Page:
Saturday, January 31, 2015

Teaching kids to curate

Quite a bit of what I read online are pieces that have been remixed and re-purposed.  It’s content that has been taken from various places on the web, then collected and organized, or “curated,” by someone other than the original author of that content.  It’s a form of composition that is definitely real-world, but until this year, it wasn't a format I had given much thought to inviting my students to write.  

Asking student writers to curate, though, is a worthwhile venture.

In addition to being an authentic, curation also has value because it gives students a chance to engage with web stuff differently than the passive-reader role we often ask them to take on.  When we invite our students to curate, they can speak back to and narrate the importance of what others have posted.  We enable them to view web content as a conversation where they can participate and invite others to listen in.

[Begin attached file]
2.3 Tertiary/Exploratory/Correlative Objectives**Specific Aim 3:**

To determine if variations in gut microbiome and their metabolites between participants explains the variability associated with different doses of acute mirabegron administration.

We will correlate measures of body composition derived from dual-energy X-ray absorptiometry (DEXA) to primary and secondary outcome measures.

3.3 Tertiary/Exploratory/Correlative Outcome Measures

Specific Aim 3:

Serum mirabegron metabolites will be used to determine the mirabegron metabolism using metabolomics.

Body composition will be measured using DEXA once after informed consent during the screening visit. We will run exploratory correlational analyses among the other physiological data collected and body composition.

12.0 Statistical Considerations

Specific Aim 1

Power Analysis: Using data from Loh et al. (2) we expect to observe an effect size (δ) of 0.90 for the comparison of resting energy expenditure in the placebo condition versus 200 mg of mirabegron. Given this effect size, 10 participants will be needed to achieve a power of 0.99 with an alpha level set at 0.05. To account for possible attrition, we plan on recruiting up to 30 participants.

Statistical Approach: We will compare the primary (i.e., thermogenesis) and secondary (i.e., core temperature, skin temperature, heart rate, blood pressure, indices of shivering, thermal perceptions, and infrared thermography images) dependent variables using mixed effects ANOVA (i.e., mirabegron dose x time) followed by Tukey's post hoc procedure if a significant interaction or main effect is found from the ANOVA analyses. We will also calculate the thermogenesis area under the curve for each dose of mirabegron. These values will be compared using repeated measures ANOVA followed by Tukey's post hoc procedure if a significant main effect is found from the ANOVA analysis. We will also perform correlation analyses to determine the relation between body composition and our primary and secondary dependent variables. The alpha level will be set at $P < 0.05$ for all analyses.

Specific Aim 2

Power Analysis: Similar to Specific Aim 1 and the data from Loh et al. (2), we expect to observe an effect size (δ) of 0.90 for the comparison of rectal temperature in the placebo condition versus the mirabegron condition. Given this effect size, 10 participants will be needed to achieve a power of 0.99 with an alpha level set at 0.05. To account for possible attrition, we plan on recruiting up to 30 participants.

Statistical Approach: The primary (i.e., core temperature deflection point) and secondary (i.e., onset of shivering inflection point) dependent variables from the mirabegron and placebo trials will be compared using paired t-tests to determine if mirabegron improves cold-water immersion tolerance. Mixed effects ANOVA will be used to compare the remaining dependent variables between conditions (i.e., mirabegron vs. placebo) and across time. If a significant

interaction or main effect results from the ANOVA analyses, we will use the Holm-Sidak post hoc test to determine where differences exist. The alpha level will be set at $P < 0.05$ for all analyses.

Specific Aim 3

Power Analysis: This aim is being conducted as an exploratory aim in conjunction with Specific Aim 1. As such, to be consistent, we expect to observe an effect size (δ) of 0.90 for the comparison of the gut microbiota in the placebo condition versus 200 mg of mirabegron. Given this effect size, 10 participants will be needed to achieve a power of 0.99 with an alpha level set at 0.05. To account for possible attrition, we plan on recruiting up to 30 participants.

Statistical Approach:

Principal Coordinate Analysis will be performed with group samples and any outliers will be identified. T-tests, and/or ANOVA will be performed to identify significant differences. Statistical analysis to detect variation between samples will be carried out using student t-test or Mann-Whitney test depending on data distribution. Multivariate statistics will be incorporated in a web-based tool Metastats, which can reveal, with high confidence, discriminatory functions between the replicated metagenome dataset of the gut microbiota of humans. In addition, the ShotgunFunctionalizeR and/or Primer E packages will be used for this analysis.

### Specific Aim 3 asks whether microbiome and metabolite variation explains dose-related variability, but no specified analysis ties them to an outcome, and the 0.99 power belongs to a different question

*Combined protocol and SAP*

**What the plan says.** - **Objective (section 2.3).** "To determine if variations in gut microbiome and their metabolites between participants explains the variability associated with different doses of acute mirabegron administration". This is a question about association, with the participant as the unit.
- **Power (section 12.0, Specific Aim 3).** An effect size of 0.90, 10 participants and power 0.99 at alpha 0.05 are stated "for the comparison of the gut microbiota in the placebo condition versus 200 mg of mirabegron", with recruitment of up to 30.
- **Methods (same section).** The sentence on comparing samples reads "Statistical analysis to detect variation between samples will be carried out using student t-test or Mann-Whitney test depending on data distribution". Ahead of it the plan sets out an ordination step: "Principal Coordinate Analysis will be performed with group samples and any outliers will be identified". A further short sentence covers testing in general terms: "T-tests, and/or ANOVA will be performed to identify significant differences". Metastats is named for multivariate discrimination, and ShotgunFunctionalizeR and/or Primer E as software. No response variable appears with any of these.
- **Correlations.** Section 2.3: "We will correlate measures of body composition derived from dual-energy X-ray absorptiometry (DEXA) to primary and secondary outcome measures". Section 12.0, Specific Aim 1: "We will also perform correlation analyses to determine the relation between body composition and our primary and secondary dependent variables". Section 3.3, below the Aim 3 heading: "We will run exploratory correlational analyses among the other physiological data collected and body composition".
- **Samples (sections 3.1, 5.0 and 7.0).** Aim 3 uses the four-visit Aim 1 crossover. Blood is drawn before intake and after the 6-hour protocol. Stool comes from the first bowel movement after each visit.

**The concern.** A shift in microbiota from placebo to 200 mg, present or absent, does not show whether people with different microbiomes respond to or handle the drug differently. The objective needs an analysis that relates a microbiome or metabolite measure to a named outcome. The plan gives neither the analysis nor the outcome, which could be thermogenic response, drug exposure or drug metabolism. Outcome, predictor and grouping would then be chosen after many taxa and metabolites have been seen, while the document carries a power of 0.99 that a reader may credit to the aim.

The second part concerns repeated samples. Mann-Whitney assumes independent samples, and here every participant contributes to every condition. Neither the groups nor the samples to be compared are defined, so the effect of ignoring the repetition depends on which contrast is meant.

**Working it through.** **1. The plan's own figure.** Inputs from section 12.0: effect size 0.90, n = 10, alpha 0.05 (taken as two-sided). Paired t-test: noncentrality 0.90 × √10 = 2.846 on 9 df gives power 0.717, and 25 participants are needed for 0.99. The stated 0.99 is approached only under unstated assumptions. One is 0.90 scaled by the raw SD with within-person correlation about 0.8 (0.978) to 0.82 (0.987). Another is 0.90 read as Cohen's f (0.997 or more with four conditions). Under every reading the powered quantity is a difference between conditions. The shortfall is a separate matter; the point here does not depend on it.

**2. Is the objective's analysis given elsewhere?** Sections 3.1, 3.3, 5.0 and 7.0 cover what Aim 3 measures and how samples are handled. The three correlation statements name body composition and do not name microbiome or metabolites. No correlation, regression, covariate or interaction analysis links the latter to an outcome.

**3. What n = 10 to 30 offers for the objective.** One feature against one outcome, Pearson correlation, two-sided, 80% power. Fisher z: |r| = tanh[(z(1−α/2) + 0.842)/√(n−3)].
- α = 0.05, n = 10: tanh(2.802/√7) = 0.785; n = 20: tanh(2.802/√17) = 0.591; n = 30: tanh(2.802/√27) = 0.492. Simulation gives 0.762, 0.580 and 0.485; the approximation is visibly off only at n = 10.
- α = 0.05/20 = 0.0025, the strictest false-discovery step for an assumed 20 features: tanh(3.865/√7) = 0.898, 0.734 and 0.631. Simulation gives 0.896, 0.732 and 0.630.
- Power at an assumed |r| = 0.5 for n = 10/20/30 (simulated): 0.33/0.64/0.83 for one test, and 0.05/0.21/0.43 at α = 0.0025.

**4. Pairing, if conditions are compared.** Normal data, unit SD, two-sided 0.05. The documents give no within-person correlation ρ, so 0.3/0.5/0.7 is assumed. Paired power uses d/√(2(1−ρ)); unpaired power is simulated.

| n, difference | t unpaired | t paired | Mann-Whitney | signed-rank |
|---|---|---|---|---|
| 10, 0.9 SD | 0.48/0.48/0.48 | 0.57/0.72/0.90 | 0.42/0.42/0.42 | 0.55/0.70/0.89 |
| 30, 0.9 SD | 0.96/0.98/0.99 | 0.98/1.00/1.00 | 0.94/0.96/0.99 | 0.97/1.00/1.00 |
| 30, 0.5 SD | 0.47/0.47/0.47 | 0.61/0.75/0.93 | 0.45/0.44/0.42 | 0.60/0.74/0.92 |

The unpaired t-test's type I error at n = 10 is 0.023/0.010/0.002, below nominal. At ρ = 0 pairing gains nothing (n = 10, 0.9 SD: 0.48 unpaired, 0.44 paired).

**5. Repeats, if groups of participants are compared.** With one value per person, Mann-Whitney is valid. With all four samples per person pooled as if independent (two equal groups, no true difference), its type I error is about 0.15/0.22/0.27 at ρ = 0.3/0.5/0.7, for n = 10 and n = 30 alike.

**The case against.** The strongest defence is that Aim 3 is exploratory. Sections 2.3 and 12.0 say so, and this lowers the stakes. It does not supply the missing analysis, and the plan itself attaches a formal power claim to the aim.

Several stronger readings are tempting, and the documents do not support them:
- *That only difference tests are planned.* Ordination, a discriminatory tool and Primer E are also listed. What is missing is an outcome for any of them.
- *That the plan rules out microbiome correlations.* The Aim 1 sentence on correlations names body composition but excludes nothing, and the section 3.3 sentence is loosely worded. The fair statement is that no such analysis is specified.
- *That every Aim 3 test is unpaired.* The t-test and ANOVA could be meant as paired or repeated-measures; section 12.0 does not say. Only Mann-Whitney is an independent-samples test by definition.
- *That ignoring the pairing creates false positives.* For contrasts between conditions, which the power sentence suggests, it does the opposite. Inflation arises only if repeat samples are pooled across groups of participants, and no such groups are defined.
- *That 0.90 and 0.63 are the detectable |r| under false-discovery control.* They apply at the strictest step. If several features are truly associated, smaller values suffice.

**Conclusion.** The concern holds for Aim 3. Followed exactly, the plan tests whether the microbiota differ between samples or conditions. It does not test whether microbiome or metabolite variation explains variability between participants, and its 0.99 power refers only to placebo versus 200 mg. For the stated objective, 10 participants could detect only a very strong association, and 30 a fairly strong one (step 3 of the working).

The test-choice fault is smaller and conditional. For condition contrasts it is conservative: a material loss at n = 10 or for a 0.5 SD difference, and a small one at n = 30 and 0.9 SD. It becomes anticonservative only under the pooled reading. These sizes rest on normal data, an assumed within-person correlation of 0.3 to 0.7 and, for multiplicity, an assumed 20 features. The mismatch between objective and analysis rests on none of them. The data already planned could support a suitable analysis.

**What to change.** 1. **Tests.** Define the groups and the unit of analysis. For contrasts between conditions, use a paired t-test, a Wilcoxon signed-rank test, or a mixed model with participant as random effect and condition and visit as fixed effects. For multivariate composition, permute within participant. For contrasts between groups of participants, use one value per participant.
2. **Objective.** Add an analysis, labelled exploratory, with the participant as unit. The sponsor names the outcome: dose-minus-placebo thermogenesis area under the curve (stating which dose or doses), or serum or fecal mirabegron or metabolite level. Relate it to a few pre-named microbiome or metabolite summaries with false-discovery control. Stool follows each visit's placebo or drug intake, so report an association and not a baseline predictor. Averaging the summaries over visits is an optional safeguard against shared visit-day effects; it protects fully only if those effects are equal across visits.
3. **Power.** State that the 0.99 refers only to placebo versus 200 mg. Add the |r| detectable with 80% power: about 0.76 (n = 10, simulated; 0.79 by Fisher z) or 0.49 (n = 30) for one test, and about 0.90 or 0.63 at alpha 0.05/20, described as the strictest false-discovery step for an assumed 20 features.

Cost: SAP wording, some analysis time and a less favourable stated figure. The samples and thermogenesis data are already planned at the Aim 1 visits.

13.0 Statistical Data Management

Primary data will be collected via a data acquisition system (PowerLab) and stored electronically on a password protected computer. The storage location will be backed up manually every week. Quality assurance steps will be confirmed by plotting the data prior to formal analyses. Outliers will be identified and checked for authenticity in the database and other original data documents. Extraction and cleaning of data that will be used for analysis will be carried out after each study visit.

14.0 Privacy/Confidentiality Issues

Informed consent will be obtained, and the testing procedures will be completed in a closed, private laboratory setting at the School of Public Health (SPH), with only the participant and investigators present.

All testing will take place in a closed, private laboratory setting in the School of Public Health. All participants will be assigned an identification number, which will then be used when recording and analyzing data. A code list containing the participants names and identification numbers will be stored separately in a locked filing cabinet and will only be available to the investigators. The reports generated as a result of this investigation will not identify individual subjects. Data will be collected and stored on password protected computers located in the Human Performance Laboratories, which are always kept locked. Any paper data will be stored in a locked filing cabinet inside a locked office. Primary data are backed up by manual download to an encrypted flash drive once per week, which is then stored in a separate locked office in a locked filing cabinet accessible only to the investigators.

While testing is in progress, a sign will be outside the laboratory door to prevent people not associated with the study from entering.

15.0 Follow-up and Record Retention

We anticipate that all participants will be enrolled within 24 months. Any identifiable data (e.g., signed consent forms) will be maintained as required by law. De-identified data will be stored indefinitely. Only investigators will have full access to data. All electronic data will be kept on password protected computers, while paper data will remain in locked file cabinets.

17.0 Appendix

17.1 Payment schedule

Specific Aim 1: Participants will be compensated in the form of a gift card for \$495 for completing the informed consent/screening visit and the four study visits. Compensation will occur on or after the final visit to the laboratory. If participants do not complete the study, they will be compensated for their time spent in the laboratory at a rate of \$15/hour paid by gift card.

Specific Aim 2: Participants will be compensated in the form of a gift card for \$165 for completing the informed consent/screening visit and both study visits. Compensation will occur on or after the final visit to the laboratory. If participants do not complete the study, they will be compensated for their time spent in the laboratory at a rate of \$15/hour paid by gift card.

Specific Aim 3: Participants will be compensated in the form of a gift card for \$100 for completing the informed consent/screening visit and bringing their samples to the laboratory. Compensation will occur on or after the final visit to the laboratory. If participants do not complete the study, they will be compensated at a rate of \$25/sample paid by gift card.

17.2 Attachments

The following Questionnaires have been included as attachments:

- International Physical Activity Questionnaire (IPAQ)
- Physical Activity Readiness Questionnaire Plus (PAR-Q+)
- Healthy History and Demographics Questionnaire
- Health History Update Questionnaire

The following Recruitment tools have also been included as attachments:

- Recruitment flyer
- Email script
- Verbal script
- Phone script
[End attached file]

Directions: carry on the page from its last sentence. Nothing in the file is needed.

In the case of my class, the content that I planned to ask students to curate was their classmates’ work posted in a g+ community, titled Making STEAM, that we and several other schools use to share our STEAM focused “makes.” I wanted students to “round-up” collections of pieces that were unique, important, or spoke to them in some way, thus giving greater depth to what was happening in this online space.  Through writing and sharing round-ups, students' words would narrate unique stories of learning taking place, and conversely, student makers would see new significance to the content they posted by seeing it reflected and discussed by their classmates.

The challenge for me was figuring out how to teach curation as particular form of composition.  Like any other type of writing, it’s a form with a certain set of conventions.  I needed to familiarize my students with them and craft an assignment that contained enough parameters to guide but without the rigidity that could limit creativity and the myriad of exciting directions that this activity could take.

My plan went something like this:

Part 1: Inquiry into Round-Up (35 minutes)